|Attorney General ||John J. Crittenden ||1841 |
|Hugh S. Legaré ||1841–1843 |
|John Nelson ||1843–1845 |
|Postmaster General ||Francis Granger ||1841 |
|Charles A. Wickliffe ||1841–1845 |
|Secretary of the Navy ||George E. Badger ||1841 |
|Abel P. Upshur ||1841–1843 |
|David Henshaw ||1843–1844 |
|Thomas W. Gilmer ||1844 |
|John Y. Mason ||1844–1845 |
Supreme Court appointments
Tyler appointed the following Justices to the Supreme Court of the United States:
States admitted to the Union
A daguerreotype of John Tyler made about 1850.
Tyler retired to a Virginia plantation named "Walnut Grove" that he had bought, renaming it "Sherwood Forest" to signify that he had been "outlawed" by the Whig party. He withdrew from electoral politics, though his advice continued to be sought by states-rights Democrats.
Confederate allegiances and death
Tyler had long been an advocate of states' rights, believing that the question of a state's "free" or "slave" status ought to be decided at the state level, with no input from the federal government. He was a slaveholder for his entire life. He re-entered public life to sponsor and chair the Virginia Peace Convention, in February 1861. The convention sought a compromise to avoid civil war while the Confederate Constitution was being drawn up at the Montgomery Convention. When the Senate rejected his plan, Tyler urged Virginia's immediate secession.
Having served in the provisional Confederate Congress in 1861, he was elected to the Confederate House of Representatives but died of bronchitis and bilious fever before he could take office. His final words were "I am going now, perhaps it is for the best." Tyler is buried in Hollywood Cemetery in Richmond, Virginia. The city of Tyler, Texas is named for him. 
Throughout Tyler's life, he suffered from poor health. Frequent colds occurred every winter as he aged. After his exit from the White House, he fell victim to repeated cases of dysentery. He has been quoted as having many aches and pains in the last eight years of his life. In 1862, after complaining of chills and dizziness, he vomited and collapsed during the Congress of Confederacy. He was revived, yet the next day he admitted to the same symptoms. It was likely that John Tyler died of a stroke.
John Tyler's Sherwood Forest Plantation in Charles City County, Virginia in which he and his wife, Julia, lived in after their leave from The White House.
- Tyler is the only President to have served as President pro tempore of the Senate.
- Tyler's favorite horse was named "The General". He is buried at his Sherwood Forest Plantation with a gravestone which reads, "Here lies the body of my good horse 'The General'. For twenty years he bore me around the circuit of my practice an in all that time he never made me blunder. Would that his master could say the same."
- Tyler is the only president to have had three different first ladies through his time in office.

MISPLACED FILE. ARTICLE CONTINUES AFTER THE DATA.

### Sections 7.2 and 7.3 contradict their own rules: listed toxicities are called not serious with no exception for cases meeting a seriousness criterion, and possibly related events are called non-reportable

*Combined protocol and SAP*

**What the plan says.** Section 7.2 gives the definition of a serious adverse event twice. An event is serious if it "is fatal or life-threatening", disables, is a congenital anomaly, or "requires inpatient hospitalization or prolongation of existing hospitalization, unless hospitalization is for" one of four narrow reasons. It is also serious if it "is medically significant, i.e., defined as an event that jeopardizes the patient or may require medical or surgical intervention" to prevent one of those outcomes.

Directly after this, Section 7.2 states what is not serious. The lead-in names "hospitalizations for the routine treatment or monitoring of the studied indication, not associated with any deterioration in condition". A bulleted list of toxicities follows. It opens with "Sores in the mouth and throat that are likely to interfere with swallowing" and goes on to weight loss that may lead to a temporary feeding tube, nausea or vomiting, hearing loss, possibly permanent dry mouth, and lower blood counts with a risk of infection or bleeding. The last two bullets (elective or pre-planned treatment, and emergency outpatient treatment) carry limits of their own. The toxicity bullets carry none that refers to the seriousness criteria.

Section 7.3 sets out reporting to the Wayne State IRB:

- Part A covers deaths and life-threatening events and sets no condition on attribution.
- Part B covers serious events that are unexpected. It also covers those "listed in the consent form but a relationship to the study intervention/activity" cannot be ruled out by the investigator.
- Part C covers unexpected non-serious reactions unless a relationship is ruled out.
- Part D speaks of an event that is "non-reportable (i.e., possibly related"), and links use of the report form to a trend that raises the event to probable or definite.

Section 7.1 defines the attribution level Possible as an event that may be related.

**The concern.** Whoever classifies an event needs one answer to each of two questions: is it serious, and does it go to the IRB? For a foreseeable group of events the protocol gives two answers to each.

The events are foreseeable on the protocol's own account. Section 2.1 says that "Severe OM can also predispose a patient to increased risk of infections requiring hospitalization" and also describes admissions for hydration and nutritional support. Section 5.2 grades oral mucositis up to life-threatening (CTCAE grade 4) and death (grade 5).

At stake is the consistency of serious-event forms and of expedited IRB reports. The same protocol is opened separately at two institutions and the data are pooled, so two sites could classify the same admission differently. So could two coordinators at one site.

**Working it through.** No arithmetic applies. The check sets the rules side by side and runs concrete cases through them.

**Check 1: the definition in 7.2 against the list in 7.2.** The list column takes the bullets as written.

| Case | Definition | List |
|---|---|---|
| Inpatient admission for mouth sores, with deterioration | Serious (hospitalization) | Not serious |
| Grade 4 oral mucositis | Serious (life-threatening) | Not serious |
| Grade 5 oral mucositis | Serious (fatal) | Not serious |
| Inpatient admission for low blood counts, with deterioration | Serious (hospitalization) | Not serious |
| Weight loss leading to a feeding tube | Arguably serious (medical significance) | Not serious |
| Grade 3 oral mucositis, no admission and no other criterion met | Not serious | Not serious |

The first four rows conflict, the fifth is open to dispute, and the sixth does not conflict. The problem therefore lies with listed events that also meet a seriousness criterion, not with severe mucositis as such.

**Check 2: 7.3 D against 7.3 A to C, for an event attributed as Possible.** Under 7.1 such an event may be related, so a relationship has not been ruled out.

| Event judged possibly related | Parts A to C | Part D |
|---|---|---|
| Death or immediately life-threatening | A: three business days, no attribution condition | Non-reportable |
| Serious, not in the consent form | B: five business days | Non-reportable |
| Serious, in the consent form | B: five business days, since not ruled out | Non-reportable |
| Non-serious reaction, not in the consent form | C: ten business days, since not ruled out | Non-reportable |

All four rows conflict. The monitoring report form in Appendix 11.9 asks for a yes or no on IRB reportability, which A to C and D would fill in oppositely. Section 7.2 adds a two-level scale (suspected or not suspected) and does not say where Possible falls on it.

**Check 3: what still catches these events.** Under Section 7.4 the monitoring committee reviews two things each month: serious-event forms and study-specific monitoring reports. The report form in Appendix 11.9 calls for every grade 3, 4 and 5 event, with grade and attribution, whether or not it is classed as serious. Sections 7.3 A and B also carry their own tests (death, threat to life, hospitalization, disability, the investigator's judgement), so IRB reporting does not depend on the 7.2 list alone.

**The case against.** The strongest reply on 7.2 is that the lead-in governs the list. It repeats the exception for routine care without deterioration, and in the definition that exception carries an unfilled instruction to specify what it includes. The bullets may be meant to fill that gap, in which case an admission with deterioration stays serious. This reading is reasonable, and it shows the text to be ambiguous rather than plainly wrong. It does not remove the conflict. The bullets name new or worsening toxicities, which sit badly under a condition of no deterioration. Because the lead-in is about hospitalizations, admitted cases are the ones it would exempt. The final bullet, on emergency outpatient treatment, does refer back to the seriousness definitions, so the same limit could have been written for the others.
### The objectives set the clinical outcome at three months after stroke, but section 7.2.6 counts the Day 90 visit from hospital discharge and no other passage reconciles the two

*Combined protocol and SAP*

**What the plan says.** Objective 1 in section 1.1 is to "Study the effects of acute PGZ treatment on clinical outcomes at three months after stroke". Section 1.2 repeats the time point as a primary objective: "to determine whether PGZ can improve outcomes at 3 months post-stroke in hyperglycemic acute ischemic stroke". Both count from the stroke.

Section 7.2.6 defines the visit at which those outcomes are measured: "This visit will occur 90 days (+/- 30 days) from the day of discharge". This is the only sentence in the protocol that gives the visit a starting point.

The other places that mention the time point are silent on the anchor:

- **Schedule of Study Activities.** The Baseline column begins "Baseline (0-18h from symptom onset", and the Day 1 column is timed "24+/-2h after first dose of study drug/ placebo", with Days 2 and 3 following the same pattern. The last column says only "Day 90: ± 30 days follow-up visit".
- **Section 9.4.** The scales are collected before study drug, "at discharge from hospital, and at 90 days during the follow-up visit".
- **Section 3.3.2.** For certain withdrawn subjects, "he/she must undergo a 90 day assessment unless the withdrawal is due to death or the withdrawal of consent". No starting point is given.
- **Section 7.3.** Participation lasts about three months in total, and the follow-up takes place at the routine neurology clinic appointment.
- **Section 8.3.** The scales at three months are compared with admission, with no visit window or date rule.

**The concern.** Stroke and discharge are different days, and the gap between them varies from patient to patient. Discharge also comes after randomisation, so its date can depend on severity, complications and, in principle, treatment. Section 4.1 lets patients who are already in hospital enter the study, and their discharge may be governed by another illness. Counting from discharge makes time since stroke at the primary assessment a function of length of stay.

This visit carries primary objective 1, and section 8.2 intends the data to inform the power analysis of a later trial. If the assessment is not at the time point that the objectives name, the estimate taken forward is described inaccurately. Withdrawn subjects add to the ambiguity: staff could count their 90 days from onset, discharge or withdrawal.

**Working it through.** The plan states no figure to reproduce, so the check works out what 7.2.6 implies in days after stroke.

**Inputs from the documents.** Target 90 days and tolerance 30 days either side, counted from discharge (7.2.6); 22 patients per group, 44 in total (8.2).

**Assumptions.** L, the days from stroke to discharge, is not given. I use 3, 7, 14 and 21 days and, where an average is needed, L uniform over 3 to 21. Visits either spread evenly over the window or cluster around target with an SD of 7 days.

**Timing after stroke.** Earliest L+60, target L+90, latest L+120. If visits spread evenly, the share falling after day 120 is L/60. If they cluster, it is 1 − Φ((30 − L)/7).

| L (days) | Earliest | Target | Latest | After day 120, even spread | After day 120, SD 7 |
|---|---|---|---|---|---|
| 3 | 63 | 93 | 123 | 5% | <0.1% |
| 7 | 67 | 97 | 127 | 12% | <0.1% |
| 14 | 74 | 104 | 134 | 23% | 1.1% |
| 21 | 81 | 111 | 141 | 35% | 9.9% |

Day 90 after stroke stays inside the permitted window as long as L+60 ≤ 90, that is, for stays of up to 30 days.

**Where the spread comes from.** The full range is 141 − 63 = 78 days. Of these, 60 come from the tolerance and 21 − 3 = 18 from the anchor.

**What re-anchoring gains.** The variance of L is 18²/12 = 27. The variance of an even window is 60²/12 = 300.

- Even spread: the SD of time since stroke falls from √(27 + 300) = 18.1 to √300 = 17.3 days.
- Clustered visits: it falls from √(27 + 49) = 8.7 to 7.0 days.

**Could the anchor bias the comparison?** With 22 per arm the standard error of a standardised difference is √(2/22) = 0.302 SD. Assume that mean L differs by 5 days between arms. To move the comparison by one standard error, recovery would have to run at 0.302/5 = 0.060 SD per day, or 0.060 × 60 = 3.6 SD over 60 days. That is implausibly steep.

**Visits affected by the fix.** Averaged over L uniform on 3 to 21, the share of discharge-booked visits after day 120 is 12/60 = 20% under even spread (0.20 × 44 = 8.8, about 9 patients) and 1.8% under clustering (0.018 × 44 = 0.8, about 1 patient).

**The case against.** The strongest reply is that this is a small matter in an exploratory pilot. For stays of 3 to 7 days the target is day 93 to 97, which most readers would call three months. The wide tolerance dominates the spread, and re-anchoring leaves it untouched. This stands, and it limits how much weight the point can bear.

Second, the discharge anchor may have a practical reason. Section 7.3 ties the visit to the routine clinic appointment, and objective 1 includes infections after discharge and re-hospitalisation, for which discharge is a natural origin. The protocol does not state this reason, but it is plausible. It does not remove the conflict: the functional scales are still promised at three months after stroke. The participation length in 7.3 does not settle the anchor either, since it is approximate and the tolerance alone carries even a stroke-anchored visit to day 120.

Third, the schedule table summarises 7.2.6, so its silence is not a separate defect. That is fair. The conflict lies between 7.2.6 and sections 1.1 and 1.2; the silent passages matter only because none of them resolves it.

- In all, Tyler had fifteen children, eight with his first wife Letitia and seven with his second wife Julia. His last surviving child, Pearl Tyler, who was also his last child born, died on June 30, 1947, one hundred years, one week and six days after the death one of his first child, Mary Tyler.
- John Dunjee claimed to be the illegitimate son of John Tyler, a child of Tyler and one of his female slaves.
- Second Party System
- Dorr Rebellion
- U.S. presidential election, 1840
- Sherwood Forest Plantation
- Letitia Christian Tyler
- Julia Gardiner Tyler
- White House website John Tyler biography, 2007.
- Chitwood, Oliver Perry. John Tyler, Champion of the Old South. University of North Carolina Press: 1939.
- Crapol, Edward P. John Tyler, the Accidental President. The University of North Carolina Press 2006. ISBN 978-0807830413.
- Crapol, Edward P. "John Tyler and the Pursuit of National Destiny." Journal of the Early Republic 1997 17(3): 467-491. ISSN 0275-1275.
- Kruman, Marc W., and Alan Brinkley, editor. The Reader's Companion to the American Presidency: John Tyler. Houghton Mifflin Company: 2004. ISBN 978-0395788899.
- Macmahon, Edward B. and Leonard Curry. Medical Cover-Ups in the White House. Farragut Publishing Company: 1987. ISBN 978-0918535016.
- Monroe, Dan. The Republican Vision of John Tyler Texas A&M University Press: 2003. ISBN 1-58544-216-X.
- Peterson, Norma Lois. The Presidencies of William Henry Harrison and John Tyler. University Press of Kansas: 1989. ISBN 978-0700604005.
- Schouler, James. History of the United States of America: Under the Constitution vol. 4. 1831-1847. Democrats and Whigs. (1917) online edition
- ^ Paletta, Lu Ann and Worth, Fred L. (1988). "The World Almanac of Presidential Facts".
- ^ Chitwood pp 326-30
- ^ Lamb, Brian; the C-SPAN staff (2000). Who's Buried in Grant's Tomb?: A Tour of Presidential Gravesites. Washington, DC: National Cable Satellite Corporation. ISBN 1-881846-07-5.
- ^ Paletta, Lu Ann and Worth, Fred L. (1988). "The World Almanac of Presidential Facts".